The New Orleans City Council passed a resolution backed by Boycott, Divestment and Sanctions (BDS) advocates, pledging to examine investments and contracts with companies whose practices may violate human rights.
The resolution, which was supported by the New Orleans Palestinian Solidarity Committee, recommends removing corporations that violate the city’s social and ethical values from the New Orleans’ list of corporate securities and contractual partners.
New Orleans became the first city in the US south to adopt a pro-BDS resolution.
Although the resolution makes no mention of Israel or any specific country, Max Geller, a member of the Palestinian Solidarity Committee, said the measure was led by Palestinian rights activists.
Geller said that the resolution provides a platform for activists to call out companies that profit from the occupation and abuse Palestinians.
“It is the first step, and it is one that was brought about after a full year of direct action by Palestinians living in New Orleans,” he told MEE in a phone interview. “We’re very happy about this.”
Geller cited US machinery manufacturer Caterpillar as a company whose human rights record activists would draw attention to according to the resolution.
“Now we can say, given the atrocious human rights record of Caterpillar, given the tens of thousands of Palestinian homes destroyed by Caterpillar in Jerusalem and the West Bank, the city of New Orleans should not be contracting with them,” he said. “And you all passed a unanimous resolution, saying that we shouldn’t.”
BDS has come under immense pressure and damaging accusations of anti-Semitism in the US in recent years, with several states and municipalities passing measures against boycotting Israel.
In October, Hurricane victims in a Houston suburb were told that they could not get assistance from the city if they boycotted Israel.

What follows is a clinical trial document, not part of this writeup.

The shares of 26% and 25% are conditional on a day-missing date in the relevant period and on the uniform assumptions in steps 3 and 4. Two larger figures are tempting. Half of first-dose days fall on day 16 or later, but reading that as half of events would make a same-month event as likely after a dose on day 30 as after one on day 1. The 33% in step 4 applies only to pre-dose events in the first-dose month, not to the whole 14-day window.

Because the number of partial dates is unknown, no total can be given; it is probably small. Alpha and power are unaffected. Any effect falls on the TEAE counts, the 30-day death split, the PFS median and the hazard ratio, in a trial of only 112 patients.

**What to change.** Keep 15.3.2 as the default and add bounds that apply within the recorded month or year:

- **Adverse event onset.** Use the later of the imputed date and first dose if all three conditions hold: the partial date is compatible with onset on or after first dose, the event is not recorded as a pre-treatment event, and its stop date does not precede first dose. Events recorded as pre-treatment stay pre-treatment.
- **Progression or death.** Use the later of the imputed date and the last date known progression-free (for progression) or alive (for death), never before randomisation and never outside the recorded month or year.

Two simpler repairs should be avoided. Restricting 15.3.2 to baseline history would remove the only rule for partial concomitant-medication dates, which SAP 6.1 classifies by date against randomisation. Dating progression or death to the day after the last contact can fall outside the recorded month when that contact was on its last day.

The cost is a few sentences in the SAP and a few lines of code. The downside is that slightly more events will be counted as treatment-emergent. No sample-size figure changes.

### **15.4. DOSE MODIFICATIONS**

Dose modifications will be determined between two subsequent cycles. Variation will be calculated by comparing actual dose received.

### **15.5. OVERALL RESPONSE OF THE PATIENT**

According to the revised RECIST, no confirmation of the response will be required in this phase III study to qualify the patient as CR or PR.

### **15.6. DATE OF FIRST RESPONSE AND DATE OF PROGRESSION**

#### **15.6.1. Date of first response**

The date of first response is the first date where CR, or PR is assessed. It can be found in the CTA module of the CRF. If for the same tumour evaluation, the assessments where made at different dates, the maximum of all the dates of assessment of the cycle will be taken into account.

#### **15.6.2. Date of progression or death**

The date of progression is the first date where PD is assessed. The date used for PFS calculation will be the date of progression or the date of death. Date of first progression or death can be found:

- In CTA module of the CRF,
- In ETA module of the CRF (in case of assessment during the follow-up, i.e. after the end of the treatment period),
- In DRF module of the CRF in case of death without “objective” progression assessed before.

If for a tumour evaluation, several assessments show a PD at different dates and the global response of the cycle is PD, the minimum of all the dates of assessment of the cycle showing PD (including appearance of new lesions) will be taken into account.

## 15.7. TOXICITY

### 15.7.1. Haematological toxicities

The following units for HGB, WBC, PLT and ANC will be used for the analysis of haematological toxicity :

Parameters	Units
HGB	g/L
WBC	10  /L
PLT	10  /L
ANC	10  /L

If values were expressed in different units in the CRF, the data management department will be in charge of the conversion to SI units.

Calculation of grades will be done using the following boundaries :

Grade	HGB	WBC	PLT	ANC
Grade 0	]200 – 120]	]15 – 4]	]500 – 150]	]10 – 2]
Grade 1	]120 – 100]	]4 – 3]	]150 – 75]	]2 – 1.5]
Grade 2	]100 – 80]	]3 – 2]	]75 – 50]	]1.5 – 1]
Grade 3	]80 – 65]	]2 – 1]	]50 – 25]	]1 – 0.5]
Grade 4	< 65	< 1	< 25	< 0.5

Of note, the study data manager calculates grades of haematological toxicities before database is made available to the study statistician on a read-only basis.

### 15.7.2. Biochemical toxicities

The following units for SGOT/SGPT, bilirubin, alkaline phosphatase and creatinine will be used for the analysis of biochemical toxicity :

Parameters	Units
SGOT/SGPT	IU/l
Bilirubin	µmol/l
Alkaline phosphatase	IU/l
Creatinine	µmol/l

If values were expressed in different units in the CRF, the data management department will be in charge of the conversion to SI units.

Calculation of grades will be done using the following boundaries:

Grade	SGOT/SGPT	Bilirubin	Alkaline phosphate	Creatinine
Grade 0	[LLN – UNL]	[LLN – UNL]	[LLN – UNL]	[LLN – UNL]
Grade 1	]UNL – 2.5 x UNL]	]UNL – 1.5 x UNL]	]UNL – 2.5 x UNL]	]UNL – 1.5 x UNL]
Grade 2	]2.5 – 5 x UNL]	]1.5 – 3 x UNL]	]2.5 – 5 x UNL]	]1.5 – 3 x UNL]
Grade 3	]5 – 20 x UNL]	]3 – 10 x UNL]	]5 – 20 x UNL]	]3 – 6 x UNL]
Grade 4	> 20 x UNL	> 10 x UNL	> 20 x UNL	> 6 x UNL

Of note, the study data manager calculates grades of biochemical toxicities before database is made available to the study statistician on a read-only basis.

Earlier in 2017, US Senators from both major parties introduced a bill that would prohibit boycotting Israel. The measure lost support after opposition by free speech advocates, including the American Civil Liberties Union (ACLU).
The New Orleans Palestinian Solidarity Committee celebrated Thursday’s resolution, likening BDS to the drive to boycott the apartheid regime in South Africa in the 60s.
"I don’t want to see the city I live in contracting with companies that profit off of the suffering and occupation of my homeland," Marco Saah, a student at Loyola University in New Orleans said in a statement released by the committee.
"Today’s vote by the City Council is a first step towards ending the City of New Orleans’ complicity with human rights violations and holding corporations accountable for supporting Israel's illegal occupation."
The resolution was introduced by Mayor-elect Latoya Cantrell.
“This resolution specifically recognizes the city’s social and ethical obligations to take steps to avoid contracting with or investing in certain corporations, namely those that consistently violate human rights, civil rights, or labour rights,” Council President Jason Williams said before the vote, according to the Intercept.
All seven members of the council voted in favour of the resolution.